Resilience in the Energy Sector

There are two ways to look at resiliency in terms of the energy sector, the “bigger-picture” definition is a business’ ability to react to change. In the face of this unprecedented event that is COVID-19, with impacted industries, the need for accelerating technology, innovation, and change in broader market landscape or politics, is your business able to last through it and thrive?

Another way to look at resiliency is in terms of business continuity in reaction to climate change. Reacting to natural disasters, hurricanes, flooding, earthquakes, landslides, and rising sea levels are particularly important for businesses whose critical services rely on 24/7 energy reliability. These natural events do not take a pause due to a pandemic.

To ensure energy resilience, a lot of power companies are embracing energy storage and renewable sources. The less reliant on the traditional nonrenewable energy resources, the more able it is to be resilient in the face of natural disasters or unforeseen issues with supply.

Companies that proactively embrace renewable energy sources like solar and wind are in a position to use this as a strategic lever to create business opportunities. For example, these businesses can make a point of being open when a storm or blackout forces others to shut down. That serves a role in their communities because they are then able to provide a safe space, supplies, and services when people are without electricity. But, most importantly it is also a business opportunity, being the company that has power on during an outage.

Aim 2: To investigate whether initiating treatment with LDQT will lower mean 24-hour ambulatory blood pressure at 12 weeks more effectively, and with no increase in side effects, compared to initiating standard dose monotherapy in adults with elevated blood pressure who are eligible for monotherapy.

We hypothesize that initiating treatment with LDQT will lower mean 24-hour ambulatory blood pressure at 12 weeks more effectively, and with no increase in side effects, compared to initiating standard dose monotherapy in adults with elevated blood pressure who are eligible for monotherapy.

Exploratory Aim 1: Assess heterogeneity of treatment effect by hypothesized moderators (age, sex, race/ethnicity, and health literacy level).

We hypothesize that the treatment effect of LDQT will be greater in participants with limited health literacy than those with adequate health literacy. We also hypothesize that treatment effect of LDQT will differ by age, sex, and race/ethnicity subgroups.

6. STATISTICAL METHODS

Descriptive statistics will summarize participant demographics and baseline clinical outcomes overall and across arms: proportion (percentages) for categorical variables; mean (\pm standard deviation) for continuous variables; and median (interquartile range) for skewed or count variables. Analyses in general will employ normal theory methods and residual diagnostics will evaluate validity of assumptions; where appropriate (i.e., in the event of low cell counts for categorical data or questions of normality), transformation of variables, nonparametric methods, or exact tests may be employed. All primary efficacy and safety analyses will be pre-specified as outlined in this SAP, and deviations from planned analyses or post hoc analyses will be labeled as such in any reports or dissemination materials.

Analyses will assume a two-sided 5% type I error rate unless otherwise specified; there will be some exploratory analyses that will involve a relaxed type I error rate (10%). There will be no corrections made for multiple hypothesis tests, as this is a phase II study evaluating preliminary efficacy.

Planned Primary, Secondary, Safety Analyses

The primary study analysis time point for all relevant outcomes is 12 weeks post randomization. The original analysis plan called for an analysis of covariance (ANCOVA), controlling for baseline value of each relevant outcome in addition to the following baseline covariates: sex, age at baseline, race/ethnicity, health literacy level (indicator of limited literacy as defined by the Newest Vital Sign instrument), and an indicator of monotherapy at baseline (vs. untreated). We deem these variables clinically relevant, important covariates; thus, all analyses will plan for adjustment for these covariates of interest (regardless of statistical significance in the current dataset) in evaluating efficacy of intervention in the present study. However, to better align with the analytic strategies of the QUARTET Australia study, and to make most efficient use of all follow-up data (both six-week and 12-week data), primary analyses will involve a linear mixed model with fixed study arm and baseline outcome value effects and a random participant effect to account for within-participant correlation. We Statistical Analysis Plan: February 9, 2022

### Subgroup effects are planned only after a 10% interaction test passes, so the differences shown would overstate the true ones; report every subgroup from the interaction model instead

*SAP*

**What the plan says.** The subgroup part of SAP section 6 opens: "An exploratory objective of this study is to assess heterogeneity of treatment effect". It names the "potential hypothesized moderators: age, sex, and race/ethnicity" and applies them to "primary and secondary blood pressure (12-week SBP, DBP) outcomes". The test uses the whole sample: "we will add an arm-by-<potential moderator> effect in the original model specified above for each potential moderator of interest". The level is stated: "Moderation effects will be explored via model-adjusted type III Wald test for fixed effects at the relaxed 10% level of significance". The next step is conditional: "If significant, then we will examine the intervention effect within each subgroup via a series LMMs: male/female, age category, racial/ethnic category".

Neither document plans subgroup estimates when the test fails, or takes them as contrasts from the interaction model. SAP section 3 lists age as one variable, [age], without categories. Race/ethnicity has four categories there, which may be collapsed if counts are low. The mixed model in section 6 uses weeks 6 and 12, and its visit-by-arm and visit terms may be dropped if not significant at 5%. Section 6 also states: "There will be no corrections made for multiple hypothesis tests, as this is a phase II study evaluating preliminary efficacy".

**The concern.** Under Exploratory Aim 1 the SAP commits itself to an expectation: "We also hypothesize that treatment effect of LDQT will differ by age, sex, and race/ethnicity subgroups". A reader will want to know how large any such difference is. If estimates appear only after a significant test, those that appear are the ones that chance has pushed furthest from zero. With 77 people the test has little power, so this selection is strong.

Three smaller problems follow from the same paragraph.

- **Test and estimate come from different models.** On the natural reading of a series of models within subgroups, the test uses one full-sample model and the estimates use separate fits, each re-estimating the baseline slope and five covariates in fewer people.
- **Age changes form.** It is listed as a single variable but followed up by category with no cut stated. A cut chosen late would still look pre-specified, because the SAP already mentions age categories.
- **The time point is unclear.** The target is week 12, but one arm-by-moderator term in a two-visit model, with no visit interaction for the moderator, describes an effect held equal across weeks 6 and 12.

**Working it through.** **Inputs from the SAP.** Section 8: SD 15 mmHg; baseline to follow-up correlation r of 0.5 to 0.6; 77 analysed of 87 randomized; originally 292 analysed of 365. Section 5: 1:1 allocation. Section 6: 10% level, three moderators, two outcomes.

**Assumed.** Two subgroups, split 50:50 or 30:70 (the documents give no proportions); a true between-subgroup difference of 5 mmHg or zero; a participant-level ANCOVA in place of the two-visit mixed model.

The call for resiliency in energy is more important now than ever. With the effects of the Coronavirus pandemic being felt globally, there is a great deal of uncertainty in terms of consumers’ livelihoods and what the future of many industries may look like in the coming months.

In parallel to that, there are also a lot more ways to do something about these threats. There was no way to get electricity without the grid in the past, without relying on expensive backup generators. But new technologies like solar and energy storage are increasingly providing alternatives that can align with a resilience strategy. Also, technologies like big data analytics can help identify trends that could be costing money and solutions to resolve them.

With a resilience plan, the supply chain is protected from sudden changes to the number of energy resources available, geopolitical concerns affecting pricing and regulations, and so on. Resilience, for many energy companies, can mean protecting the supply chain for your core product.

The risks associated with ignoring resiliency include possible disruptions to service, there’s also the broader risk that you’re exposed to market forces that you aren’t prepared for, that could seriously affect your financial performance.

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